Katus, like all liberals, judges. He just refuses to judge the things that the Judeo-Christian value system says are wrong: killing innocent human life, failure to execute justice, and other things that undermine the family. He judges the right to kill your unborn child to be so paramount that he formulates a demented definition of "pro life" that involves preschool, wage controls and social programs.

Liberals simply have a value system that says all that traditional morality stuff is okay to disregard, but boy if you don't toe the Marxist line on social programs that try to do for people what people should be doing for themselves...boy, you're going to socialist hell for that!

It was revolting to see such a juvenile display of rebellion in public against what is right, especially from a grown man and one who is a leader in our state. Yet it had value in that it's a good example of how hypocritical the Left really is.

Rapid City Cracker Barrel Coverage

I'll have more on the main Dakota Voice website later today after I've written everything up, but there was an interesting exchange at the cracker barrel today when local businessman and pro-family advocate Bob Fischer asked Senator Tom Katus about (1) his vote on the expulsion of Senator Dan Sutton, (2) why Katus' submitted a bill to repeal the death penalty for "brutal murderers," and (3) if Katus would support protecting innocent human life in the womb.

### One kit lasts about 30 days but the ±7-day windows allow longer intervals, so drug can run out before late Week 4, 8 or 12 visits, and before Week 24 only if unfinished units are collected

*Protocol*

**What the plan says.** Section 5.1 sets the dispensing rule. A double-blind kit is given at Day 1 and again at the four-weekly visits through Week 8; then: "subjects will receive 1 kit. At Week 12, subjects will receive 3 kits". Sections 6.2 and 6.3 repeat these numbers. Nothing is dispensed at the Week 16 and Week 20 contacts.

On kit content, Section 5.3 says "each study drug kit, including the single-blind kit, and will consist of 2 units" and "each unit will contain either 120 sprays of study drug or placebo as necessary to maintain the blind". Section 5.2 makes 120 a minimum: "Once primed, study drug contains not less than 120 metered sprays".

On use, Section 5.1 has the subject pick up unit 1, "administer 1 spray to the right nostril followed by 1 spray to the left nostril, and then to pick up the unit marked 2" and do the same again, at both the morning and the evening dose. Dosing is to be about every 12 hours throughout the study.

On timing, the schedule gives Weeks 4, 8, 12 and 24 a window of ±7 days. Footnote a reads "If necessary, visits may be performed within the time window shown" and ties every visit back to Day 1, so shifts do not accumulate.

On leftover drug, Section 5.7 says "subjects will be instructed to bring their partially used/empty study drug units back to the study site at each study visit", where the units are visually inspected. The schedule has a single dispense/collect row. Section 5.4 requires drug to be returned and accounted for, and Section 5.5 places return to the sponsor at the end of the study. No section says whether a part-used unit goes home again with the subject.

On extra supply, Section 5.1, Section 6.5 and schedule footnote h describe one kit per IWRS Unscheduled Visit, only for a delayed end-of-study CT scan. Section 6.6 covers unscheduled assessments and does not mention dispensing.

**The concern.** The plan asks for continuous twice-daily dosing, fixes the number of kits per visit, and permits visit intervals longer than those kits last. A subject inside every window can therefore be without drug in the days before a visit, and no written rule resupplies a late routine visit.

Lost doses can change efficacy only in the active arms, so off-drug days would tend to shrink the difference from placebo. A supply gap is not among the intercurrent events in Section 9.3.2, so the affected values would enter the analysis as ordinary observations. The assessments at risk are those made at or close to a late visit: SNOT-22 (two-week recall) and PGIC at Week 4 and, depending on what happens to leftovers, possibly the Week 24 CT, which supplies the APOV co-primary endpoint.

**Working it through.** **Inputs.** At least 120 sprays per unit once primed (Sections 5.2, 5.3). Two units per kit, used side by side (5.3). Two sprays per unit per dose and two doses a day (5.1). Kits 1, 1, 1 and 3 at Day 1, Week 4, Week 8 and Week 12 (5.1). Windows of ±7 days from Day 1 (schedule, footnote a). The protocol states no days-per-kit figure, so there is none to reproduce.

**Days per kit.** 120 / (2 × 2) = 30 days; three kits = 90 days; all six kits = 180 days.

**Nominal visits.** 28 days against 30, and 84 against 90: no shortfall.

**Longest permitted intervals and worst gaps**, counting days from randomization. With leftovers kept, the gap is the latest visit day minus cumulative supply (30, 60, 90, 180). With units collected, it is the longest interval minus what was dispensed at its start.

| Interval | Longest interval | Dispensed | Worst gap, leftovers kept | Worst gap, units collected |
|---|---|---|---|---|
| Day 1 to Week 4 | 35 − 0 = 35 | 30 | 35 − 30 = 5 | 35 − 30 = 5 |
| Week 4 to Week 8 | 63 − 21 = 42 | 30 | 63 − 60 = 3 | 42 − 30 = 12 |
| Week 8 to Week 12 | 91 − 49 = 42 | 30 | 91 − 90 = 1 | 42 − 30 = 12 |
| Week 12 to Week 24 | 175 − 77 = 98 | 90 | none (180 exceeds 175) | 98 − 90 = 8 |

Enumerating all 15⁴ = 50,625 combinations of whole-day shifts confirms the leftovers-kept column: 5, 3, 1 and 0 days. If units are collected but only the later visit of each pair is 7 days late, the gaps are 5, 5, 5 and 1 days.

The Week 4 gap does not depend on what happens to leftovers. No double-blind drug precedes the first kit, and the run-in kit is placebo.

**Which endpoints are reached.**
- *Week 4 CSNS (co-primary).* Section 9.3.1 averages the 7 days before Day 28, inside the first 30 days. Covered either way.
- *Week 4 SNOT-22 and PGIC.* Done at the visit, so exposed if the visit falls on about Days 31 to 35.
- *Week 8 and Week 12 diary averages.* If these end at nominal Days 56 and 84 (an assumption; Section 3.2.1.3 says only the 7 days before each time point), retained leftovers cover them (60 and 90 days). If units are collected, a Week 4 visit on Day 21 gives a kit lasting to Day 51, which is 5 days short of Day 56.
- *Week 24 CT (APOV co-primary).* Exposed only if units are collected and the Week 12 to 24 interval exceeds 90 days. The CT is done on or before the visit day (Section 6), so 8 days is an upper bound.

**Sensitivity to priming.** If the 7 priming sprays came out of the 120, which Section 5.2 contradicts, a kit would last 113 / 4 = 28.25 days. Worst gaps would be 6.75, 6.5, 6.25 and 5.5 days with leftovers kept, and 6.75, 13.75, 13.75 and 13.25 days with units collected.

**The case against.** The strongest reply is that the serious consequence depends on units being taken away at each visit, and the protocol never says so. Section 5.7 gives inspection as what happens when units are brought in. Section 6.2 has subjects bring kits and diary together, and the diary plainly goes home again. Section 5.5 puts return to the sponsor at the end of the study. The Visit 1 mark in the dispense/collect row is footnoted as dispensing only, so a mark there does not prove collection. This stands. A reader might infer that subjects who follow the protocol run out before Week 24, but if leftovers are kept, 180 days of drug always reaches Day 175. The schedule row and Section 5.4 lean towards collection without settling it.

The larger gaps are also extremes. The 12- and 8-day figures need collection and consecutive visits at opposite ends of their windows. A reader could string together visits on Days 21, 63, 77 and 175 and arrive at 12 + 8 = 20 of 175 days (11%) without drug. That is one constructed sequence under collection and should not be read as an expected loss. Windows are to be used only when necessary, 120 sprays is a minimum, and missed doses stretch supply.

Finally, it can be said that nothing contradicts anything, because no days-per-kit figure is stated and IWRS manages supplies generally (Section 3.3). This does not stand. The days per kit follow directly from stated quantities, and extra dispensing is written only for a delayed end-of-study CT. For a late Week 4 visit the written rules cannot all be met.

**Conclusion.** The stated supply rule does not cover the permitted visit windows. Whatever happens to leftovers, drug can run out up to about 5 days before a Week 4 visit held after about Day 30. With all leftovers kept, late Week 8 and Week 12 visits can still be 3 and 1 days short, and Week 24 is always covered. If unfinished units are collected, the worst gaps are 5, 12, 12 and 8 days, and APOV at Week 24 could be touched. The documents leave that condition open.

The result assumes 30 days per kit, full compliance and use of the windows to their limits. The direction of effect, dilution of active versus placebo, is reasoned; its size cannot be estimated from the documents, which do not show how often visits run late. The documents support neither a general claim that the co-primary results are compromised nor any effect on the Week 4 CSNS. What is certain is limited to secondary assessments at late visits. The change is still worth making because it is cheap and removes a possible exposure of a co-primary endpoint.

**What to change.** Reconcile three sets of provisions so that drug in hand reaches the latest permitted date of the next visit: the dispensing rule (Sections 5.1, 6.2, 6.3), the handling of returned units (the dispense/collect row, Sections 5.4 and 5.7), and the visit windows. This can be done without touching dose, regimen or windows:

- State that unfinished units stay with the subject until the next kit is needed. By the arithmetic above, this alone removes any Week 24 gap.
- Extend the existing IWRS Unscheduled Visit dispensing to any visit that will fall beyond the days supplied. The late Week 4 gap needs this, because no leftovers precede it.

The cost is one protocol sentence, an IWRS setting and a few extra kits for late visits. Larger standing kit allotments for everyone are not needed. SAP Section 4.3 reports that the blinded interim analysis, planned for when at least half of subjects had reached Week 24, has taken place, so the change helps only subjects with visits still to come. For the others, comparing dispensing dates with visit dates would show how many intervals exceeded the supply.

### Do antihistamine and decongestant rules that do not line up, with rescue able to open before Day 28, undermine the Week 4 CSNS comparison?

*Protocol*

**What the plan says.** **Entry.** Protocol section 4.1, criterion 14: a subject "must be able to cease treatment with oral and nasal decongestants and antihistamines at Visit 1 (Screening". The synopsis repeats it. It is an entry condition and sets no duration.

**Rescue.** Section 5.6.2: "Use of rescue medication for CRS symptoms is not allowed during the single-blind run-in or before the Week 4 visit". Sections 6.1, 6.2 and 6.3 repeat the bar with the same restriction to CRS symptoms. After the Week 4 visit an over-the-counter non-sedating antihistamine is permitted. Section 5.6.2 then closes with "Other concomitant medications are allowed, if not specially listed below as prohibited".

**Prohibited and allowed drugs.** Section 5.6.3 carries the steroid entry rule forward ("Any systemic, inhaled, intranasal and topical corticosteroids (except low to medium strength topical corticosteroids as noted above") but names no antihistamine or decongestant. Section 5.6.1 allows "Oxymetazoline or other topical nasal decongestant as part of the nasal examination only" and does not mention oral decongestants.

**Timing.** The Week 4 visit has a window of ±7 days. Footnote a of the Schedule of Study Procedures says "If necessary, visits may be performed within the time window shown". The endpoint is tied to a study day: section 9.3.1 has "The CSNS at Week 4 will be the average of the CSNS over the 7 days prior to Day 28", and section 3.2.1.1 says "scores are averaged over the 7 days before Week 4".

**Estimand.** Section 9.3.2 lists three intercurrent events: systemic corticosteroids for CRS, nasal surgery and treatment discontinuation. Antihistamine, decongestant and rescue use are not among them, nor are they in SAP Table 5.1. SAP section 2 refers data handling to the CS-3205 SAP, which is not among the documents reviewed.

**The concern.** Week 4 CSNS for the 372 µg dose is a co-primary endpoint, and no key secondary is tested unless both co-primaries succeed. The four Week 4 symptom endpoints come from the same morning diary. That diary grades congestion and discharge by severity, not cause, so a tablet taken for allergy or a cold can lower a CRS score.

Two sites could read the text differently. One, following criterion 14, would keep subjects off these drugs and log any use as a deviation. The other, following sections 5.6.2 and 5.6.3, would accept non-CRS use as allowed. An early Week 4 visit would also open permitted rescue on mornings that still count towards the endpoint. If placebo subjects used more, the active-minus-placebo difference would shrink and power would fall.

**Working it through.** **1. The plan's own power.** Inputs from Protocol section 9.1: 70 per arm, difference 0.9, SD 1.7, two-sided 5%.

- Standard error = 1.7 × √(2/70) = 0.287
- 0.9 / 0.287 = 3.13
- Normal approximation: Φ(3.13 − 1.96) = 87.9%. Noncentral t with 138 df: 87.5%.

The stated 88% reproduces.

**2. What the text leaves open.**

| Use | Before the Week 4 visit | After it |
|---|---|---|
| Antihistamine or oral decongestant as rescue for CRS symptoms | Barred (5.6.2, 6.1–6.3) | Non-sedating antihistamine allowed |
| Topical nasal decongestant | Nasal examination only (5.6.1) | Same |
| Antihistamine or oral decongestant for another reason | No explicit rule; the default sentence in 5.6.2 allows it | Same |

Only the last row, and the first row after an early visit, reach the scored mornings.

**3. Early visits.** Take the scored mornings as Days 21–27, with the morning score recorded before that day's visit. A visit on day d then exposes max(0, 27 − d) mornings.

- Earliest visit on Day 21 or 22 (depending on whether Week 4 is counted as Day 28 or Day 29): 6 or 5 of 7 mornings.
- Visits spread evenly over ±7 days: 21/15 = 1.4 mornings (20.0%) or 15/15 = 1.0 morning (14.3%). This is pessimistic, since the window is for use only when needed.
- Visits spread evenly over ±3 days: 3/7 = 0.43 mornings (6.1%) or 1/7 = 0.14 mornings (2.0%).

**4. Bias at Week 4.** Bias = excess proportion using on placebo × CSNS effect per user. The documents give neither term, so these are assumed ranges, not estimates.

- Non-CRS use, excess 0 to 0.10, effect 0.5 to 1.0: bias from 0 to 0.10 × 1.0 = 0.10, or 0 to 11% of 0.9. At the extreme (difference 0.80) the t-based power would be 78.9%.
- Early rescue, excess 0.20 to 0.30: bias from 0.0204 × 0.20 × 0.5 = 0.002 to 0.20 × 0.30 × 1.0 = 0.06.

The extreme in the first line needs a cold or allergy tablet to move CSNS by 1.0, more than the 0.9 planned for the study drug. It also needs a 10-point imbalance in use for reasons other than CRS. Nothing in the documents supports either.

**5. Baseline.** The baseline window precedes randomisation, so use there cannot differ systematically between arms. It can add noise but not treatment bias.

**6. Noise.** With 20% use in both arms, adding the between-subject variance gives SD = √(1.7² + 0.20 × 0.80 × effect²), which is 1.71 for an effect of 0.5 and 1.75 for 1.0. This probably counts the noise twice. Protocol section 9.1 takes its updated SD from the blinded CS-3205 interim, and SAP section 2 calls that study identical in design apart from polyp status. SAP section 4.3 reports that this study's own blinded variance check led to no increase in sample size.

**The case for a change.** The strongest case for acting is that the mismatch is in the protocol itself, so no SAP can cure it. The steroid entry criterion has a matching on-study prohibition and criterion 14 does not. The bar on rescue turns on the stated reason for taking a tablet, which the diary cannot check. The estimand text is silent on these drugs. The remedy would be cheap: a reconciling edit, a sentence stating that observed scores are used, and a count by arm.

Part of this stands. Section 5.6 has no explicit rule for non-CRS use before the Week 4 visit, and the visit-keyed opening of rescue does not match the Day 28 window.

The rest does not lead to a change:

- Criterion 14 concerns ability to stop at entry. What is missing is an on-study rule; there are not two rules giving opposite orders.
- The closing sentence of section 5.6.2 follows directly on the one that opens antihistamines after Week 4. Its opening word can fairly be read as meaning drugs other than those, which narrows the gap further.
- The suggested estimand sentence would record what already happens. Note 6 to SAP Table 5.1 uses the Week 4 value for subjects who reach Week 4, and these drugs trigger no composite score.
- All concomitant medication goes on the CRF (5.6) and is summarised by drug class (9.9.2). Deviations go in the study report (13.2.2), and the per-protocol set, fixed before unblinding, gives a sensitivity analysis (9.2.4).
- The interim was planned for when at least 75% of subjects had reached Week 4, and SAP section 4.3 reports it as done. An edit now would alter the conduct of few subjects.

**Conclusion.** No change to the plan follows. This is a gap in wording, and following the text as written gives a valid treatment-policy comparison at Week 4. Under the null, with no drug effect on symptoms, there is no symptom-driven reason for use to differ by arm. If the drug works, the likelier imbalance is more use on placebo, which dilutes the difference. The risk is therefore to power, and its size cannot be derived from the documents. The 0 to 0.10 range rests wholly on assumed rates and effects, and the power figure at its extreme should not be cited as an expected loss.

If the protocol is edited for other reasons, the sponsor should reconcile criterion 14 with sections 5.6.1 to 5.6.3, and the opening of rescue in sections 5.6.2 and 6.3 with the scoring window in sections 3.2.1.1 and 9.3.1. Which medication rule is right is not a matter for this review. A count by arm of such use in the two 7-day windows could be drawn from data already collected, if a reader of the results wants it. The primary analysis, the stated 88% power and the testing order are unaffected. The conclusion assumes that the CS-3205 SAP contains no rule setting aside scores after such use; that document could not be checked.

Without letting too much of the cat out of the bag until my writeup is done, Katus' answer on the death penalty repeal involved the fact that he has different ideas of "justice," citing some African and Native American examples of "restorative justice" and the like.

"In terms of the so-called abortion bills..." Katus said he believed in adopting children, public school, preschool, and various social programs.

He then gave Fischer a brief but pointed statement that seemed to indicate that he was morally superior to Fischer because he (Katus) doesn't "judge" people.

Wow, I wish I'd realized a long time ago that in order to achieve the pinnacle of morality, all I had to do was become a cowardly slug when it comes to acknowledging right and wrong.

I've wasted so much of my life...

Thursday, February 01, 2007

Christians Who Rewrite the Bible in Their Own Image

One of my favorite columnists, Dr. Mike Adams, has a good piece today on why he left the United Methodist denomination.